Table of Contents

Handbook on the History of Economic Analysis Volume I

Handbook on the History of Economic Analysis Volume I

Great Economists Since Petty and Boisguilbert

Edited by Gilbert Faccarello and Heinz D. Kurz

Volume I contains original biographical profiles of many of the most important and influential economists from the seventeenth century to the present day. These inform the reader about their lives, works and impact on the further development of the discipline. The emphasis is on their lasting contributions to our understanding of the complex system known as the economy. The entries also shed light on the means and ways in which the functioning of this system can be improved and its dysfunction reduced. Each Handbook can be read individually and acts as a self-contained volume in its own right. It can be purchased separately or as part of a three-volume set.

Chapter 74: Joseph Alois Schumpeter (1883–1950)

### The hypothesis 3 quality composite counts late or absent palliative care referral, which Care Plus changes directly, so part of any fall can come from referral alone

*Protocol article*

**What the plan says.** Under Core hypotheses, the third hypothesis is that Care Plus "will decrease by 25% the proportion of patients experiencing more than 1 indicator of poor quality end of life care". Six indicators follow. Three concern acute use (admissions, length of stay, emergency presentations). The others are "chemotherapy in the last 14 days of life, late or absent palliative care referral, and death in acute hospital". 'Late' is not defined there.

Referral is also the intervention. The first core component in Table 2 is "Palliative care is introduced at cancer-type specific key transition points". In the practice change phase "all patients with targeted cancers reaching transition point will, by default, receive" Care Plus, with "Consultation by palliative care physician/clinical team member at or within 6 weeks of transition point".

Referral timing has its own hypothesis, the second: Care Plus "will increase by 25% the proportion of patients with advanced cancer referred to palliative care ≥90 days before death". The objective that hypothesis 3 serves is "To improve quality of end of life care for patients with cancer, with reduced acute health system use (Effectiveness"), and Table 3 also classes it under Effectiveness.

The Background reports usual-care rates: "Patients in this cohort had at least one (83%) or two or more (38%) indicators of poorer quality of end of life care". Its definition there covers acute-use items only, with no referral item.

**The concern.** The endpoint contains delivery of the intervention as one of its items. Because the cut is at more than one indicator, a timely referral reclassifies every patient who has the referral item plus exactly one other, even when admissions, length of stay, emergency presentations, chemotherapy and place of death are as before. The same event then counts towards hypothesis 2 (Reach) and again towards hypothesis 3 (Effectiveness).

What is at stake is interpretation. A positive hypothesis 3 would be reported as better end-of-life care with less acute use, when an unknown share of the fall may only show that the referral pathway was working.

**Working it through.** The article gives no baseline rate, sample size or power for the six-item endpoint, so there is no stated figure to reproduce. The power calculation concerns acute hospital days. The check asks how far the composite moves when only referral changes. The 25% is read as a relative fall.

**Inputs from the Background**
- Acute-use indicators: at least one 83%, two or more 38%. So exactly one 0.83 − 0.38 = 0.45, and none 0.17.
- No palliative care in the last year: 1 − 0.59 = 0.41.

Richard Sturn

Subjects: economics and finance, history of economic thought


Life Joseph Alois Schumpeter (hereafter JAS) was born on 8 February 1883 in the little town of Triesch in Moravia (today Czech Republic) which at that time was part of the Austrian Habsburg Empire. The family of his father had an entrepreneurial background in textile manufacturing and trade. After the early death of her husband, JAS’s mother Johanna moved to Graz, where she married the retired army general Sigmund von Kéler, whose social status was a major advantage for her gifted son: it opened the doors of the Theresianum, Austria’s elite grammar school for the offspring of the nobility, including the imperial family. JAS made good use of the Theresianum’s rich and demanding curriculum and the partly excellent teaching staff. He graduated not only with fluency in six languages, but with a remarkable degree of intellectual maturity. This was certainly a precondition for his subsequent successful study of economics at the University of Vienna. For students with a certain breadth and depth of education, this university was an excellent place for the study of economics, even though an official curriculum in economics did not exist at that time; economics was a part of the law curriculum. The professorial staff of the law faculty included the founding fathers of Austrian economics – Carl Menger, Friedrich von Wieser and Eugen von Böhm-Bawerk. The members of this triad of Austrian economics shared some basic tenets, but disagreed on substantial issues, such as the theory of capital and interest. Beyond that, the senior...

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